Matt Norris & The Moon – This Kingdom EP

Last week’s promise of a return from our writing hiatus is beginning to look like a bit of a false dawn. I shan’t bother with any excuses on this occasion. I think everyone’s bored of them by this point; you, me, bands, PRs. Let’s just get to the music. The music in question comes courtesy of Matt Norris & The Moon and their Every Kingdom EP.

This post has been a long time coming really, given the May release of the EP. However, like everything else in the country at the moment, it has suffered delay thanks to the endless, incessant, dreary rain. Sound like a pick me up? The rain isn’t. The EP is. And that was part of the problem. Folk often tends to come in two flavours; withdrawn and melancholic or cheery and uplifting. Too often the latter category is irritatingly merry, if that’s possible? I may just be necessarily dour. Indeed, it is the acts that manage to blend and juxtapose rousing introspection that stick in the memory. Think Ben Howard, Johnny Flynn, Mumford and Stornoway. Matt Norris fall into the cheery category. It just so happens that the watermark for irritatingly cheery is inversely proportional to standing water levels, if you see where I’m coming from…

Anyway, enough of that. We make our own weather after all. Matt Norris found The Moon back in 2009. Norris met Tom Macoll at Edinburgh University. Dave Law, Helen Cookson and Dale Birrel all joined through various other connections. There is something unquestionably Scottish captured in their sound. It feels as though bagpipes could easily join the rest of the, already diverse, instrumentation on the record. There’s everything from accordian and mandolin to fiddle and flute on display here. It’s all capped off my Norris’ rich vocal, vital in any and all folk bands.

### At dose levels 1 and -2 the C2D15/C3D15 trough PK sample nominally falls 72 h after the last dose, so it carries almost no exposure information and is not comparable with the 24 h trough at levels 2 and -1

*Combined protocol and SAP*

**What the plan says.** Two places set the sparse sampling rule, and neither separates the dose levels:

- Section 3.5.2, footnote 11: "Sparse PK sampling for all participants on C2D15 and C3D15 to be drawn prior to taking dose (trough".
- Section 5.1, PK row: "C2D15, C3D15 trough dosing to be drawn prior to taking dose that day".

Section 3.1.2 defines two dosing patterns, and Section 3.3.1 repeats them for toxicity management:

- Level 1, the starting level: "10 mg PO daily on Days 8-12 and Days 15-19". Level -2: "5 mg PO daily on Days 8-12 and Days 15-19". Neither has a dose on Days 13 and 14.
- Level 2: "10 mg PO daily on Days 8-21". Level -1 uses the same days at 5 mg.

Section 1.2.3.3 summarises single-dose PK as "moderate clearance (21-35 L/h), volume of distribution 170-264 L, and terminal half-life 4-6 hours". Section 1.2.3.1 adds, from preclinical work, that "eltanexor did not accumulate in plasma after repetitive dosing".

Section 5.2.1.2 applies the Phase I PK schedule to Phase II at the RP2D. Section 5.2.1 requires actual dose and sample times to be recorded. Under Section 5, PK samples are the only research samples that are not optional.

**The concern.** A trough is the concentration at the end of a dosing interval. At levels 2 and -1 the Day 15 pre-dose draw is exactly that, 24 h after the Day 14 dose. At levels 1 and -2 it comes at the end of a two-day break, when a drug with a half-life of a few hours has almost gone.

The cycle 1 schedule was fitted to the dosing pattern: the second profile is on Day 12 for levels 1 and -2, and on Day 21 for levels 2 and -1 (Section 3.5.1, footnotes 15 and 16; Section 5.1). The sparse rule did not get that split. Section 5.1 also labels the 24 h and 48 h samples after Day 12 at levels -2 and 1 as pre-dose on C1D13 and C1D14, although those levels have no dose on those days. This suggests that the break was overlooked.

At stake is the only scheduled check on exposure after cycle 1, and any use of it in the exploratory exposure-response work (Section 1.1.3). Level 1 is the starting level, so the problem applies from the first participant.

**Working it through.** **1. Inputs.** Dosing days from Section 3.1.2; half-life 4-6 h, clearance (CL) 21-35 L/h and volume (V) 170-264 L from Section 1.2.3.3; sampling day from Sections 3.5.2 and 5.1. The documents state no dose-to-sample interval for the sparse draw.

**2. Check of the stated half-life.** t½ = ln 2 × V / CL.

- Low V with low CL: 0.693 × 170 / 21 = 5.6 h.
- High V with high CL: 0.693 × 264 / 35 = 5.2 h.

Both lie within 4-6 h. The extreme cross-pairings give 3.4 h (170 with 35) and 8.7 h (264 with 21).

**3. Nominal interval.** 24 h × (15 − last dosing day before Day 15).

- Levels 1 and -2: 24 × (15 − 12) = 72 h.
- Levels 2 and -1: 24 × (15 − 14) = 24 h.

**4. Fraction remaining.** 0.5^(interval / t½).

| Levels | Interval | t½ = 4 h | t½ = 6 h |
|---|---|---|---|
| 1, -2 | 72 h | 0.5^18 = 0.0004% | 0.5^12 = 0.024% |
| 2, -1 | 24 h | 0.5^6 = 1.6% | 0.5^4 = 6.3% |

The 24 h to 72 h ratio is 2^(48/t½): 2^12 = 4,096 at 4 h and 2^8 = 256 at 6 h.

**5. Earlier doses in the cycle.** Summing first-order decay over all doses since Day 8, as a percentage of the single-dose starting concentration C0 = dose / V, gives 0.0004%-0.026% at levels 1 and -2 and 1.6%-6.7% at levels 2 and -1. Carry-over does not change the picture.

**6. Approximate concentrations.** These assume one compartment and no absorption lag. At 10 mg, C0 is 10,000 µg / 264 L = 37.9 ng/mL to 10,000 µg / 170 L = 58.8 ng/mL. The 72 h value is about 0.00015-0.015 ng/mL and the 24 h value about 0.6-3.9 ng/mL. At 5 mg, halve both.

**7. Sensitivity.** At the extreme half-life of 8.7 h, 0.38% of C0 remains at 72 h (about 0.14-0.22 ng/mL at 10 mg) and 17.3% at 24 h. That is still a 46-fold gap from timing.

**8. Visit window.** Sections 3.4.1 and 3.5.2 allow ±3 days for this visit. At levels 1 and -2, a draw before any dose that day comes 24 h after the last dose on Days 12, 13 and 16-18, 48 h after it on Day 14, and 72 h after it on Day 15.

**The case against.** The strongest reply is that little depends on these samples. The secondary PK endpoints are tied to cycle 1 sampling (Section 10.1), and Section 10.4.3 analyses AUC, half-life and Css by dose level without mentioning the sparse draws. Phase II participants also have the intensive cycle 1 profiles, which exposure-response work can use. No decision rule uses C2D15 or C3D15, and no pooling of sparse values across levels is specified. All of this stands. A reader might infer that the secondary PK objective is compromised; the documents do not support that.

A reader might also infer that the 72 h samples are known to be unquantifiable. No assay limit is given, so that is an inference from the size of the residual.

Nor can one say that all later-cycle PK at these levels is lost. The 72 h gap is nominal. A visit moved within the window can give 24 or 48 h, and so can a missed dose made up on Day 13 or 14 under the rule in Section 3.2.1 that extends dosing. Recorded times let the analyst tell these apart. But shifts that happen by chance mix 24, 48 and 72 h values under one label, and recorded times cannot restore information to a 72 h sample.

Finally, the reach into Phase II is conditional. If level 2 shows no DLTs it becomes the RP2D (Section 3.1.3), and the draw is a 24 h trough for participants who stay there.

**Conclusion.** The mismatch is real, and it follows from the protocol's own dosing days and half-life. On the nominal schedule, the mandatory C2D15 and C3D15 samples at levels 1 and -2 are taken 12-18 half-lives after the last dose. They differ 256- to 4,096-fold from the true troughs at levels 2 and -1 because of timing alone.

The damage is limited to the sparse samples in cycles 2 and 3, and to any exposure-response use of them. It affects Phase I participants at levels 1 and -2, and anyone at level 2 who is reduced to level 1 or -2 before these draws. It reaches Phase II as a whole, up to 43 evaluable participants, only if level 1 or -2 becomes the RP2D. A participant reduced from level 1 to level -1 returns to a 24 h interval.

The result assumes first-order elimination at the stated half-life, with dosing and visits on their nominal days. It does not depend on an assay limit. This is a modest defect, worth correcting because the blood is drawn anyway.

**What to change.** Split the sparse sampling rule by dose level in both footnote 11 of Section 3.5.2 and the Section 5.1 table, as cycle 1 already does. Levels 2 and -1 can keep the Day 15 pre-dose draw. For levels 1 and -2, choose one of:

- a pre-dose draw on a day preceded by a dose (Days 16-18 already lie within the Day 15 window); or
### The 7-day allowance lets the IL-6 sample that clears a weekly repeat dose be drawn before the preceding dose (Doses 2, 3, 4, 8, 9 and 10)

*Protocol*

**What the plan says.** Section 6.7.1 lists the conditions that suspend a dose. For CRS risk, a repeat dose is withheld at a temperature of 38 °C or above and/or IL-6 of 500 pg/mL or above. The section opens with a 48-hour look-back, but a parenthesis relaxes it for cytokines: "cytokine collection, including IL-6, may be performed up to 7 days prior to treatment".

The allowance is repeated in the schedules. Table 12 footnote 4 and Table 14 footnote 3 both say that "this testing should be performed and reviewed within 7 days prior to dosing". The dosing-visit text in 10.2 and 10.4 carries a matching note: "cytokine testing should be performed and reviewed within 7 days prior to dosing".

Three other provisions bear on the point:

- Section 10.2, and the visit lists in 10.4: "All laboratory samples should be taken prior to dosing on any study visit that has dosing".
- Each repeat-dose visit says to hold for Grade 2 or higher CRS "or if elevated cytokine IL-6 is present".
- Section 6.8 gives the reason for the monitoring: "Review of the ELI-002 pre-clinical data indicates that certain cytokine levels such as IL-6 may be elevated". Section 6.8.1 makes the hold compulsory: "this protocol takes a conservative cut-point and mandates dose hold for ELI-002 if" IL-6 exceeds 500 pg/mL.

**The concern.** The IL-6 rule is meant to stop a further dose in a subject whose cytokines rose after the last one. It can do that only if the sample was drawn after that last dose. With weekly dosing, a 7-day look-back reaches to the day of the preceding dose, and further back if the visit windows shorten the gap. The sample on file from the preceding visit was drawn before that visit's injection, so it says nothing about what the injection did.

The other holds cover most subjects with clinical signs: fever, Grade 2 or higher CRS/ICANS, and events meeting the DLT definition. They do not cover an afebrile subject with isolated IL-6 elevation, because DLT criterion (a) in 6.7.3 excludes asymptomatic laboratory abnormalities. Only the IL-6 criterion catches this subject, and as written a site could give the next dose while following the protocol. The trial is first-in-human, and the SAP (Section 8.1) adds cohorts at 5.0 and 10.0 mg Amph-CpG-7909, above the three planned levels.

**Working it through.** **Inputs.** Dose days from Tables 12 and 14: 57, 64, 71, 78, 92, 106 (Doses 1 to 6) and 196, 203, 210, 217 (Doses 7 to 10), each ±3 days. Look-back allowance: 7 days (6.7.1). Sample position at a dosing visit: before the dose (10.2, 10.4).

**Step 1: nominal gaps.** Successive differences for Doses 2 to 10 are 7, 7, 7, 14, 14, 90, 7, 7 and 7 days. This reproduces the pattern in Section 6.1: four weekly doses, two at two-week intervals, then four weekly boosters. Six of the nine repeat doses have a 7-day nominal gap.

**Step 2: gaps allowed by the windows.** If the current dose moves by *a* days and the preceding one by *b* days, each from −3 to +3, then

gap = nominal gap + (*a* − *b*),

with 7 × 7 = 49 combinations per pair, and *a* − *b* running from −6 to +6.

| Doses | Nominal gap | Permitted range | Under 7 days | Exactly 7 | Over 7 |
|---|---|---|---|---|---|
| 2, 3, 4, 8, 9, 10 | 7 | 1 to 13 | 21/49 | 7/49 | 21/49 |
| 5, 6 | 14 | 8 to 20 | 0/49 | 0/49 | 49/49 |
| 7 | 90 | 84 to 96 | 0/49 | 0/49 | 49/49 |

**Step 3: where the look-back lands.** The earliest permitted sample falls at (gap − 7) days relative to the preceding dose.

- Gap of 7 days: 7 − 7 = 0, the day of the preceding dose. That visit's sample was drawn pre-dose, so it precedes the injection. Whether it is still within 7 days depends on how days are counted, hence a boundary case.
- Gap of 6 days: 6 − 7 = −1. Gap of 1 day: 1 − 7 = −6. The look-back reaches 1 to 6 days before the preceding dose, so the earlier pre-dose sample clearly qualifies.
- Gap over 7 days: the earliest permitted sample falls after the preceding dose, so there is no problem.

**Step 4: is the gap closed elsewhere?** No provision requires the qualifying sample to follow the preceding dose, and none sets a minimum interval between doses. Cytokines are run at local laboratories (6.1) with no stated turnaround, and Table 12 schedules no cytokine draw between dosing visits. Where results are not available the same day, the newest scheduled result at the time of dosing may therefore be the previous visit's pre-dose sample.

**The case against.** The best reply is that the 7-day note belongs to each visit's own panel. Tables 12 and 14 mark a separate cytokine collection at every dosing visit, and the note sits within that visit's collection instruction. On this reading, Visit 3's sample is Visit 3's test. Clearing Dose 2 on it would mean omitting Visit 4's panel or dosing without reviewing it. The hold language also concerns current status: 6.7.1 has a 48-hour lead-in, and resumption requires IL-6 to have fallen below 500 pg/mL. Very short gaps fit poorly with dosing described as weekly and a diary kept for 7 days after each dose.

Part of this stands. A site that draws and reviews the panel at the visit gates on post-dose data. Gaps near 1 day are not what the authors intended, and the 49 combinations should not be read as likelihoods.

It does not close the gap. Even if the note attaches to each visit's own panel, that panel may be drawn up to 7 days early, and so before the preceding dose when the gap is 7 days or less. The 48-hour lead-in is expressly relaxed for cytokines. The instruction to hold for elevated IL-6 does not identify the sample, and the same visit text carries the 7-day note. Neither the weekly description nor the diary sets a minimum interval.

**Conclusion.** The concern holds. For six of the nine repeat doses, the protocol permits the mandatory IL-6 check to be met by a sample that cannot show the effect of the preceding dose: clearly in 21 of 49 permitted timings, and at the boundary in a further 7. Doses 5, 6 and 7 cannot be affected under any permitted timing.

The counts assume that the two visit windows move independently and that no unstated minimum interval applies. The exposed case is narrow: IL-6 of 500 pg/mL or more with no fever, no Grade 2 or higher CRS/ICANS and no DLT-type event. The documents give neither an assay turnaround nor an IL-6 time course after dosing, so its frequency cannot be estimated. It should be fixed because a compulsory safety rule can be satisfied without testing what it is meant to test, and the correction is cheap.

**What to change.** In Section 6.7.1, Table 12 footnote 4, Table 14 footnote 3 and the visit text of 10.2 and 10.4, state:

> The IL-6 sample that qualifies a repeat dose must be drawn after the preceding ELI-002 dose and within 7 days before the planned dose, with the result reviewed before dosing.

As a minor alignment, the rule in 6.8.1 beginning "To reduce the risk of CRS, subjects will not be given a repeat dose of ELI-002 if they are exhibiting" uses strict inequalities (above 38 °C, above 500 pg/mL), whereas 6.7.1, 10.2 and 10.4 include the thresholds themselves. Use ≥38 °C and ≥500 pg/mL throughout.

Eyes Of A Storm is a rather fitting starting point for the EP. It’s a simple, minimalist piece. Strings and gentle brass underpin Norris’ vocal as he tells a tale of coming of age and coming together. Roots Below begins in equally disarming manner. But there’s a difference. This piece is tinged with sorrow. As it speaks of a broken relationship so a rawer edge is revealed. The instrumentation picks up, and then there’s a suitable duality to the vocals. You feel that the real power of the track could probably only be experienced live. This is also true of Shadow From The Sun, (again with the apt weather metaphors). There’s no time wasted in cranking up the passion and intensity. As Norris sings “I will run” you can feel the folky goodness coursing through your veins. The Shallows is an altogether eerier piece. The 5-piece harmony that opens up is menacingly dense and enveloping. Release comes in the form of the delicately plucked guitar that dominates the second half. Norris speaks of the intricacies of time and the dangers of becoming stagnant, a warning to us all perhaps.

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